Various other criticisms have a been levied against CVSS. I don’t want to get into those here. My point is that using C-I-A as the basis for operational security decisions tends to confuse rather than simplify the issue.


I came across a GAO publication the other day: “Iranian Commercial Activities Update: Foreign Firms Reported to Have Engaged in Iran’s Energy or Communications Sectors”

GAO Iran

This is a recurring report the GAO issues on foreign firms that could be helping Iran with energy or communications infrastructure projects.

I found it interesting from two angles.

First, the report relies exclusively on OSINT to make its determinations:

We searched for the names of firms identified in our January 2014 report as well as for key terms such as “Iran” that appeared within 25 words from “explore,” “drill,” “refinery,” “natural gas,” or “petroleum.” We also searched for locations in Iran where oil, gas, and petrochemical activities were being conducted. In addition, we reviewed company publications, including annual reports; U.S. Securities and Exchange Commission (SEC) filings, if available; firms’ press releases and corporate statements that publicly reported their commercial activities in Iran; and corrected information that had been publicly reported. We excluded firms that reported purchasing crude oil or natural gas from Iran, because these purchases did not meet our definition of commercial activity in Iran’s oil, gas, or petrochemical sectors. We identified firms that were reported as having contracts, agreements, and memorandums of understanding to conduct commercial activity in Iran.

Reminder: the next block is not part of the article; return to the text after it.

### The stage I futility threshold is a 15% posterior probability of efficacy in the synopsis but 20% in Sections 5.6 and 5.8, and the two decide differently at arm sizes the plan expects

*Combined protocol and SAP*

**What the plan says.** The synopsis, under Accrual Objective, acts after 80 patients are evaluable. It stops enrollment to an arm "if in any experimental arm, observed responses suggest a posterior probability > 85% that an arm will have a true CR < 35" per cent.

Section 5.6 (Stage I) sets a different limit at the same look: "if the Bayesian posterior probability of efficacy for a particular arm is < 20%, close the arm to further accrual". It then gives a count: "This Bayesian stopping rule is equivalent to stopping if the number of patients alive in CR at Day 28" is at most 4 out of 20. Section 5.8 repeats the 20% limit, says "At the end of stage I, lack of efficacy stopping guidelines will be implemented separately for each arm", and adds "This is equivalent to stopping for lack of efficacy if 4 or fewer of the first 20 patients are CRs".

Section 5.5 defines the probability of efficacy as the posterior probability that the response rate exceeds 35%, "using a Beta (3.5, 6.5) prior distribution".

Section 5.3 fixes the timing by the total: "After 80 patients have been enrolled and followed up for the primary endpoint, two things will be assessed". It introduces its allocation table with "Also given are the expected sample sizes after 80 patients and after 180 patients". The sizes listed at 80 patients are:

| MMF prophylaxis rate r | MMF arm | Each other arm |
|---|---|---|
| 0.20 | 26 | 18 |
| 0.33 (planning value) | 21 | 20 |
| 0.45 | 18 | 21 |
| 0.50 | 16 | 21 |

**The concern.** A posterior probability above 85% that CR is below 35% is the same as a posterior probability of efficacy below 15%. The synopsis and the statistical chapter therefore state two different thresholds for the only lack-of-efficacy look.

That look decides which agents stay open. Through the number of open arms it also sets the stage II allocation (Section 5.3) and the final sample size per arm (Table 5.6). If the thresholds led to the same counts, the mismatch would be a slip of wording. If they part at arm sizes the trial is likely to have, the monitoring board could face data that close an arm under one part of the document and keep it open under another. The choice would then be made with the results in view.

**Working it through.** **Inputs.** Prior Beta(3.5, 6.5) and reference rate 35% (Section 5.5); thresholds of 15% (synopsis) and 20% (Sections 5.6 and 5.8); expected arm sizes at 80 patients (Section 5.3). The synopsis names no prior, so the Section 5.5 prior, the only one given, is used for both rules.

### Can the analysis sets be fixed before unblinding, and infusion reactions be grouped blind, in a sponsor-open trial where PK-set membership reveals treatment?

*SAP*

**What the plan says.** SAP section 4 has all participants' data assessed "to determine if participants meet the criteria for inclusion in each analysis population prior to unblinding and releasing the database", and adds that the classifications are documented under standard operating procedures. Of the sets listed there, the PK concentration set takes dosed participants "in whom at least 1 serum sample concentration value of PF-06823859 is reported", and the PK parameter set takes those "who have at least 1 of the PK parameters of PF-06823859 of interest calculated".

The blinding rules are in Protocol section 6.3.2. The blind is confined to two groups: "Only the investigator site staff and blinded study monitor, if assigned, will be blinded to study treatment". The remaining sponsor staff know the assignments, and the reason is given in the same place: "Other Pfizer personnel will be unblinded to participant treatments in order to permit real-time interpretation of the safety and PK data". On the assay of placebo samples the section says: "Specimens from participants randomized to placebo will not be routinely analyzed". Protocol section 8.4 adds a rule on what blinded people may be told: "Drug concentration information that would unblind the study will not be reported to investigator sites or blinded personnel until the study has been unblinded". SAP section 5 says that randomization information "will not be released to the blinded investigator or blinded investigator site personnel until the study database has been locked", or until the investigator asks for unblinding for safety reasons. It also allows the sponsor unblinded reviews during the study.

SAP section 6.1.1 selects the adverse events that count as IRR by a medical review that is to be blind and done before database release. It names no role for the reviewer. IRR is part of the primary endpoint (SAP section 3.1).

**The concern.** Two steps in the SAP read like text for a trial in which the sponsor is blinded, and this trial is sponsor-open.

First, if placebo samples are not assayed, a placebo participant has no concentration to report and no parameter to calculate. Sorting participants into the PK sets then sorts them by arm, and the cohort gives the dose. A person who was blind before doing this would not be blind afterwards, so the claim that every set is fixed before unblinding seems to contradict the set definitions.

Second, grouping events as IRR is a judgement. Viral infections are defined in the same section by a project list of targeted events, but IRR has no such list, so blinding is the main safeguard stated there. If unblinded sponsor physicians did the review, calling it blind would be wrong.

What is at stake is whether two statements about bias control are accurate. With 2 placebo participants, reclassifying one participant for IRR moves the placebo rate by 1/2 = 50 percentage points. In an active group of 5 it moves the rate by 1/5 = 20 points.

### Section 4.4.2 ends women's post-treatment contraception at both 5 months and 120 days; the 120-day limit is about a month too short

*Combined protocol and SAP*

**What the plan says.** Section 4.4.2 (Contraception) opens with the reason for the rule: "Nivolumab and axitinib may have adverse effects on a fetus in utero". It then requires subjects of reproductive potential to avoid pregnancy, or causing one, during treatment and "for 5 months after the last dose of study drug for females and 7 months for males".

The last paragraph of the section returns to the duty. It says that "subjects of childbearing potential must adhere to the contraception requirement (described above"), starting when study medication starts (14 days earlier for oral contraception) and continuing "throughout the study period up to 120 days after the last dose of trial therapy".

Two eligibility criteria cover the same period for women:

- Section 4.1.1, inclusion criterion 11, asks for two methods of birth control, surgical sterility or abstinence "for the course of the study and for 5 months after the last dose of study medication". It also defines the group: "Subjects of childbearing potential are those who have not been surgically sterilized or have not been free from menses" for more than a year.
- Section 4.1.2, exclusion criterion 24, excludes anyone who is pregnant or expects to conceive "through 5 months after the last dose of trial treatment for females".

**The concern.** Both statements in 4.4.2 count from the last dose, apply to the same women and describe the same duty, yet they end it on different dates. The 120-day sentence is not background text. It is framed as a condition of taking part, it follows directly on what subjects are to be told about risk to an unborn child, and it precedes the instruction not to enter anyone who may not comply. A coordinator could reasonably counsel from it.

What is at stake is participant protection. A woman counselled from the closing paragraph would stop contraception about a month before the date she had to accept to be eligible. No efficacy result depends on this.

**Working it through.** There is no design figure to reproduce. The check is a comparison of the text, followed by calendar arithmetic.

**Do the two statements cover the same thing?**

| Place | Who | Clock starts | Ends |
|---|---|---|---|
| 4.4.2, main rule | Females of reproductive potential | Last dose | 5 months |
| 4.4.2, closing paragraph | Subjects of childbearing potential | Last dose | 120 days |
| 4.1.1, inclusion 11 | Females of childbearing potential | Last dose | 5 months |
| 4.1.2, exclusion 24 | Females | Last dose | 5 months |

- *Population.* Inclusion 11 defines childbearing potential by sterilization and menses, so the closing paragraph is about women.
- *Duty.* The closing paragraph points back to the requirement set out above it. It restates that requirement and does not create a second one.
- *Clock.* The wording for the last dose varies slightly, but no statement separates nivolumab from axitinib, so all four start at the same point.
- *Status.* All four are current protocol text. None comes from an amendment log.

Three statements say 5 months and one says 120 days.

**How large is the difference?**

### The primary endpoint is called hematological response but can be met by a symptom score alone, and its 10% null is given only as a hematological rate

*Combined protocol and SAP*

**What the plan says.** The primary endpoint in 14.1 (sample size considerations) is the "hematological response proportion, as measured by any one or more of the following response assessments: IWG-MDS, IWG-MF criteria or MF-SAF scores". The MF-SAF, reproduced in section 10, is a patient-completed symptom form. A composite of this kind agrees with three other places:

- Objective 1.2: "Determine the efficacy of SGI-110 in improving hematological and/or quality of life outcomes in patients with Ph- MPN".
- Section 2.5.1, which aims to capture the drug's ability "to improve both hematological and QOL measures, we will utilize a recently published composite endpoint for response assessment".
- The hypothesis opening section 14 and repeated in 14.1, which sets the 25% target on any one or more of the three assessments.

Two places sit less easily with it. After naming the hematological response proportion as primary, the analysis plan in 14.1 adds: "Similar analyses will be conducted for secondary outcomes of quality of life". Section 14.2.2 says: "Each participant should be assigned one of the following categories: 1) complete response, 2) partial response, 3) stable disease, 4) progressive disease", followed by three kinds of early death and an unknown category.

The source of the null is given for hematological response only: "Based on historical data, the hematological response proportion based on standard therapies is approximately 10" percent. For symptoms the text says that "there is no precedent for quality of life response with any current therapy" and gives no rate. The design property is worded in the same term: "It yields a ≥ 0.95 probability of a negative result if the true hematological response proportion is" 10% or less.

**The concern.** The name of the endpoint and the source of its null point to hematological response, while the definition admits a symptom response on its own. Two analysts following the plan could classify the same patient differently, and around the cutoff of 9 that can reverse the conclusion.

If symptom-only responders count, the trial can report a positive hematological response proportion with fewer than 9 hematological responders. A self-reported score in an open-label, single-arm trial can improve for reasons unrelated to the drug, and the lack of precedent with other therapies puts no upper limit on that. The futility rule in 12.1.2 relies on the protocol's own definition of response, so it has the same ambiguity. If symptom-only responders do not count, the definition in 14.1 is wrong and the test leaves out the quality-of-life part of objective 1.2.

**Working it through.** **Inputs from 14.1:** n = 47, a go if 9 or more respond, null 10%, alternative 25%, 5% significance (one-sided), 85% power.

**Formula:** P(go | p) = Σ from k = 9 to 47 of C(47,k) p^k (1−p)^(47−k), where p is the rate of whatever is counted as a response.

Second, the report reads like a first-pass targeting list.

Maybe I am imagining too much here. But I can envision this report’s message as: “Here’s what these companies are saying about themselves on the public Internet. Now, let’s pass this thing off to the heavy dudes (for CNE), and see what’s really going on.”

There could even be an implicit threat — something like “You help our adversaries, we will help ourselves to your networks, your data, and the infrastructure you helped build.”


Have you heard of the “pre-emptive cyber strike” doctrine?

I view “preemptive cyber strike” as the digital counterpart to the Bush-era pre-emptive strike doctrine expressed in a national security policy document in September 2002. This policy  was used to “justify” U.S. actions in Afghanistan and Iraq:

To forestall or prevent such hostile acts by our adversaries, the United States will, if necessary, act preemptively in exercising our inherent right of self-defense. The United States will not resort to force in all cases to preempt emerging threats. Our preference is that nonmilitary actions succeed. And no country should ever use preemption as a pretext for aggression.


While contemplating the implications of preemptive cyber strike for critical infrastructure, I had this novel idea for a NERC CIP-005 R2-“compliant” appropriate use banner:

//       WARNING